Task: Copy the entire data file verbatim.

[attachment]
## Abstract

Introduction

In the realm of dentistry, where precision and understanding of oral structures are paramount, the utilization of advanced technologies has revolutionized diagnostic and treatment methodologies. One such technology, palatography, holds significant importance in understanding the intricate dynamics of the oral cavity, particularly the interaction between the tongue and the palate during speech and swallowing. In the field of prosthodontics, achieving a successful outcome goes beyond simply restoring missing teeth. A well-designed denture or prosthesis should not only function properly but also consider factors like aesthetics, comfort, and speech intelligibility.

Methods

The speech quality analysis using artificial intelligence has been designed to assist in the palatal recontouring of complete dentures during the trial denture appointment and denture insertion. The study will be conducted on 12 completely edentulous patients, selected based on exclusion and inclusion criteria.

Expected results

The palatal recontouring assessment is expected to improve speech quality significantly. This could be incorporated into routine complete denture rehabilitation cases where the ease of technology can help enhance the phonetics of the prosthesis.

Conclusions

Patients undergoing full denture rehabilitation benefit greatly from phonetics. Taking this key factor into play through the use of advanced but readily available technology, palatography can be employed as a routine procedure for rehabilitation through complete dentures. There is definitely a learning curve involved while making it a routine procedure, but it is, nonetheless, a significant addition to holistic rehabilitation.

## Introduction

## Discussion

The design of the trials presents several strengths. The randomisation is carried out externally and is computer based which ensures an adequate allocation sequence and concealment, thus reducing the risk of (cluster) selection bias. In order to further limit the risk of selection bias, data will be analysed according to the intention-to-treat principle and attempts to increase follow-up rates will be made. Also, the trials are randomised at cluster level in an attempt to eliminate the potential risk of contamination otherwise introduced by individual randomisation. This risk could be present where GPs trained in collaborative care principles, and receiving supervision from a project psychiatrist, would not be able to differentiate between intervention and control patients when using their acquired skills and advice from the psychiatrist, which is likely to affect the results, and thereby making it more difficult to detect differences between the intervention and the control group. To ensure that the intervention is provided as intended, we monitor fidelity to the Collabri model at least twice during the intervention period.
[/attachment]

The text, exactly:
## Abstract

Introduction

In the realm of dentistry, where precision and understanding of oral structures are paramount, the utilization of advanced technologies has revolutionized diagnostic and treatment methodologies. One such technology, palatography, holds significant importance in understanding the intricate dynamics of the oral cavity, particularly the interaction between the tongue and the palate during speech and swallowing. In the field of prosthodontics, achieving a successful outcome goes beyond simply restoring missing teeth. A well-designed denture or prosthesis should not only function properly but also consider factors like aesthetics, comfort, and speech intelligibility.

Methods

The speech quality analysis using artificial intelligence has been designed to assist in the palatal recontouring of complete dentures during the trial denture appointment and denture insertion. The study will be conducted on 12 completely edentulous patients, selected based on exclusion and inclusion criteria.

Expected results

The palatal recontouring assessment is expected to improve speech quality significantly. This could be incorporated into routine complete denture rehabilitation cases where the ease of technology can help enhance the phonetics of the prosthesis.

Conclusions

Patients undergoing full denture rehabilitation benefit greatly from phonetics. Taking this key factor into play through the use of advanced but readily available technology, palatography can be employed as a routine procedure for rehabilitation through complete dentures. There is definitely a learning curve involved while making it a routine procedure, but it is, nonetheless, a significant addition to holistic rehabilitation.

## Introduction

## Discussion

The design of the trials presents several strengths. The randomisation is carried out externally and is computer based which ensures an adequate allocation sequence and concealment, thus reducing the risk of (cluster) selection bias. In order to further limit the risk of selection bias, data will be analysed according to the intention-to-treat principle and attempts to increase follow-up rates will be made. Also, the trials are randomised at cluster level in an attempt to eliminate the potential risk of contamination otherwise introduced by individual randomisation. This risk could be present where GPs trained in collaborative care principles, and receiving supervision from a project psychiatrist, would not be able to differentiate between intervention and control patients when using their acquired skills and advice from the psychiatrist, which is likely to affect the results, and thereby making it more difficult to detect differences between the intervention and the control group. To ensure that the intervention is provided as intended, we monitor fidelity to the Collabri model at least twice during the intervention period.